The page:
Junto Presenter - Role and Responsibilities
The importance of the Presenter cannot be overstated. The topic of the presentation is likely to drive discussion for the entire evening. The presenter is the highlighted speaker for the evening and is part of the Presenter-Moderator-Host team.
Before the meeting:
Contact the moderator and confirm the following:
- Date, time, and location of the meeting
- Approximate time the presentation will begin, and the duration, generally 30 minutes, with additional time for questions
- Topic of the presentation: make sure it is not too broad or too specific and will be of interest to the Junto members
- Discuss how to handle questions and feedback. Allow questions during the brief? or hold for after?
- Presentation requirements, Internet access, laptop, display screen, HDMI cable, printing, or other handouts
Coordinate with the meeting host to address any particular presentation or meeting issues or requirements
Provide a one-paragraph summary of your presentation to the Junto group secretary. Include a title page or concept graphic that can be distributed with the meeting announcement.
At the meeting, the Presenter should:
- Arrive early
- Setup and confirm presentation technicals are acceptable, audio, video…everything works
- A little caffeine or alcohol might be helpful, but don’t go overboard. Don’t consume too many fluids.
- Take a bathroom break and try to relax
If you find yourself feeling nervous or tense, take a few deep breaths and breathe normally.
About the presentation, the big picture
The presenter’s goal is effective communications on a succinct topic. Having visuals to go with your presentation will help you engage your audience’s minds while providing structure and focus, keeping you in control.
- Scope the briefing to an interesting subset of a large topic. Perhaps think of this briefing as Part A, and in a few months, give a Part B briefing.
- Two minutes per slide is standard, perhaps 15-18 slides for a 30-minute presentation.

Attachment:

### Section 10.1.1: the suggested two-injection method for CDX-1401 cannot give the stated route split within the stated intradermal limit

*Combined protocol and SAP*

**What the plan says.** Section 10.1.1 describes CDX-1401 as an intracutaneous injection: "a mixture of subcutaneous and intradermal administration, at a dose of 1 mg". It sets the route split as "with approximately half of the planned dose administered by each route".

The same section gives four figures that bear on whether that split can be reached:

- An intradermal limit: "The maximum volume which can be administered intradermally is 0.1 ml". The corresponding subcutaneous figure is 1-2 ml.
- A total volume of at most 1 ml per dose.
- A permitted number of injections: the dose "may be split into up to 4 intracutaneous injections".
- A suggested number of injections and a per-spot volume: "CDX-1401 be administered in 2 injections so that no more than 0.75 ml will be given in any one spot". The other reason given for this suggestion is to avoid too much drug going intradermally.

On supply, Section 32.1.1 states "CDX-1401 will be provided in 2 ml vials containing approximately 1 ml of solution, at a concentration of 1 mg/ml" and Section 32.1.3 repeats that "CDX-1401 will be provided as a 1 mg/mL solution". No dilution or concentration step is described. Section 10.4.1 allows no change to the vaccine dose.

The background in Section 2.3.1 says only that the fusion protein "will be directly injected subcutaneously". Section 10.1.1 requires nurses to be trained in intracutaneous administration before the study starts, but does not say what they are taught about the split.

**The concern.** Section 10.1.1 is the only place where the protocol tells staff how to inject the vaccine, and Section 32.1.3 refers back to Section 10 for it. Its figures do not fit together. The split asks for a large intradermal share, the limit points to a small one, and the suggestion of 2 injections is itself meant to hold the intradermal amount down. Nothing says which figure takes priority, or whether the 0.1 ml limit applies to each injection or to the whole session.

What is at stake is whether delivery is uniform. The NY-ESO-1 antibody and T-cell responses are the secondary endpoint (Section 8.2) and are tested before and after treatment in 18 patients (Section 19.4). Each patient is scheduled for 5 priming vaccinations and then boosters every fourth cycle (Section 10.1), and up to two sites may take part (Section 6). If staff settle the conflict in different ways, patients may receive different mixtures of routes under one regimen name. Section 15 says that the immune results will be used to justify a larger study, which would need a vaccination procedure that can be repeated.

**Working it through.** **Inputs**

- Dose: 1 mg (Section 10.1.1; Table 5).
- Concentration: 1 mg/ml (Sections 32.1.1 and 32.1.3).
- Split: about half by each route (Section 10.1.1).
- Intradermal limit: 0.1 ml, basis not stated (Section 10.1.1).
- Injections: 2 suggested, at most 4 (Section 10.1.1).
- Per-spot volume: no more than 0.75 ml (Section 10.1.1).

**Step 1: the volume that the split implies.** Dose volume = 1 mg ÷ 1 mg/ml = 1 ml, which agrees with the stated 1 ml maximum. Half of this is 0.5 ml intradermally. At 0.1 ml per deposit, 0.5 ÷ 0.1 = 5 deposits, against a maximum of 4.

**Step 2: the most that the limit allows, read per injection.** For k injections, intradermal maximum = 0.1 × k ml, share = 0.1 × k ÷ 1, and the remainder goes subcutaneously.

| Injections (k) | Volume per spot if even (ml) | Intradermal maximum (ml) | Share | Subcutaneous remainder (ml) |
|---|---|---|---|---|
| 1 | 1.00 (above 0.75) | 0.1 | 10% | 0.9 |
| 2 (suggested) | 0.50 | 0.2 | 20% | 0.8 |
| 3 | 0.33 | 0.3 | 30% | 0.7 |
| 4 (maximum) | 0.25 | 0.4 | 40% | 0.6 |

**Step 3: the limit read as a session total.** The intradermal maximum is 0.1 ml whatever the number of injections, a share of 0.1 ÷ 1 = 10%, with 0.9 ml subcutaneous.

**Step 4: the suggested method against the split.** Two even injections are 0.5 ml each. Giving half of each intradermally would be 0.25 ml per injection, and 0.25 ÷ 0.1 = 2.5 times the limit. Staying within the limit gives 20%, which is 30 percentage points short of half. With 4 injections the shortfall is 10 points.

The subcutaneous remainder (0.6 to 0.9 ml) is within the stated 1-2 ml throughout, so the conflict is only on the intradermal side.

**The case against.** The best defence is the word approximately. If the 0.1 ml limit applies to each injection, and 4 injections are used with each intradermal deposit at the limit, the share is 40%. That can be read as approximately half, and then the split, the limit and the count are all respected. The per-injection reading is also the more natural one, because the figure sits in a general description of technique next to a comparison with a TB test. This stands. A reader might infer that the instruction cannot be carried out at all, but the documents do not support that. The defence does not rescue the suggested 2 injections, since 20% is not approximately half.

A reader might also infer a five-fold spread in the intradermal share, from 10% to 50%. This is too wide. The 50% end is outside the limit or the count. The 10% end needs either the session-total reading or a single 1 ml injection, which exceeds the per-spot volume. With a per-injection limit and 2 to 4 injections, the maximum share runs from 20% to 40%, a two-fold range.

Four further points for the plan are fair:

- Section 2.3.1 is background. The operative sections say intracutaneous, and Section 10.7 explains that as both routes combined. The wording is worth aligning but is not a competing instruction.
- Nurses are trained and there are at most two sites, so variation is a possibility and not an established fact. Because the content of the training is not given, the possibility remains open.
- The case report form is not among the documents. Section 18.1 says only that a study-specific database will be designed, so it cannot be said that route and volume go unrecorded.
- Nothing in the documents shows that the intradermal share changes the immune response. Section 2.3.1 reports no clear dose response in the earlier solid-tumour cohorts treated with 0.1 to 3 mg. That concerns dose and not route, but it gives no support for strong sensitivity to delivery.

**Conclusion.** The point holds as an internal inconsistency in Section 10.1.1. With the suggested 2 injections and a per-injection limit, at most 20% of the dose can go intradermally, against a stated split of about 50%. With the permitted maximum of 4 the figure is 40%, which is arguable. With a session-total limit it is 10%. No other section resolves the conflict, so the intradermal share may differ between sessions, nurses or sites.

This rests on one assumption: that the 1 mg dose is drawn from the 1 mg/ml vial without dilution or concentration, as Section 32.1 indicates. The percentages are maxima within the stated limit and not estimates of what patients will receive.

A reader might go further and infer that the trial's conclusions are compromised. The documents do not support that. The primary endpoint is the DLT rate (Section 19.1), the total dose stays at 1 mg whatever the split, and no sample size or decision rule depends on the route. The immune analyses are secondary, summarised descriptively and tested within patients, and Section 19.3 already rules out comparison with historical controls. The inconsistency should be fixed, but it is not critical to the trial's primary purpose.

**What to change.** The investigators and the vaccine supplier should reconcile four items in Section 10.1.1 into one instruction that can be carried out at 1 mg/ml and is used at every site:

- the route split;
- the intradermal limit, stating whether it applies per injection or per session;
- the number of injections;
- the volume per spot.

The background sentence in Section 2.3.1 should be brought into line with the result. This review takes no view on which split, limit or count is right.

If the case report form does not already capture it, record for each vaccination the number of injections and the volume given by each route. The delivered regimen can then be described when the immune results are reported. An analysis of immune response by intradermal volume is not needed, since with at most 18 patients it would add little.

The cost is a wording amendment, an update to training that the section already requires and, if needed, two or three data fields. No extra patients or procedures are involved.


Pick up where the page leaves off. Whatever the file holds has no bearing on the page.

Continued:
- The brief needs a 1) beginning, 2) middle, and 3) an end.
- Given a budget of 30 minutes, the brief might have 5 minutes for the beginning, 20 for the middle, and 5 for the end.
Building the presentation
Keep it simple. Your presentation has a beginning, a middle, and an end.
- For the beginning, we need to answer the “why?" and "so what?” and “why now?”. This tells the listener why they should pay attention and why this is worth their time.
- For the middle, we need to discuss the “what?” and the “how?", this is the meat of the presentation.
- Finally, the end is where we wrap things up and reiterate answers to the “why” and “so what.”
Some of the details
- After defining the scope of your brief, build an outline. You need to figure out the title and content for each slide.
- Start dropping in pictures, graphics, and talking points in the form of bullets on each slide. Avoid too many words, try to use pictures to tell your story.
- When a slide gets too complicated or has too much material, break it up into 2 or 3 slides.
- To help make the brief engaging, we need pictures and/or graphics and videos for every important discussion point.
- Avoid lengthy slides. When you present too much stuff at once, people will read your slide and stop listening to you.
- Present slides a few bullets at a time in logical chunks of information that fit together.
- Make it easy for the viewer by using large fonts and eye-pleasing colors.
Getting ready to present:
- Find someone to review your presentation. They can help you find typos or content issues.
- Rehearse your presentation to make sure you know it like the back of your hand and that it has a good flow.
- Time your rehearsal and aim for a little short of the time allocation, giving you room to embellish if necessary.
- Be aware of “errs,” “ahhs,” and other non-words while you speak.
- Don’t worry about a little flub here or there. Don’t apologize, keep going!
Smile, and relax. You are the expert and have practiced your presentation. Don’t rush or be in a big hurry, but also don’t belabor obvious points. Engage your audience with occasional questions, polls, a show of hands, etc., but don’t give up control of your presentation. Your moderator can help. Keep track of the clock and if you run out of time, try to find a natural breaking point. You can always brief a “Part 2” at a future meeting. And finally, you are a Junto Speaker. Pat yourself on the back!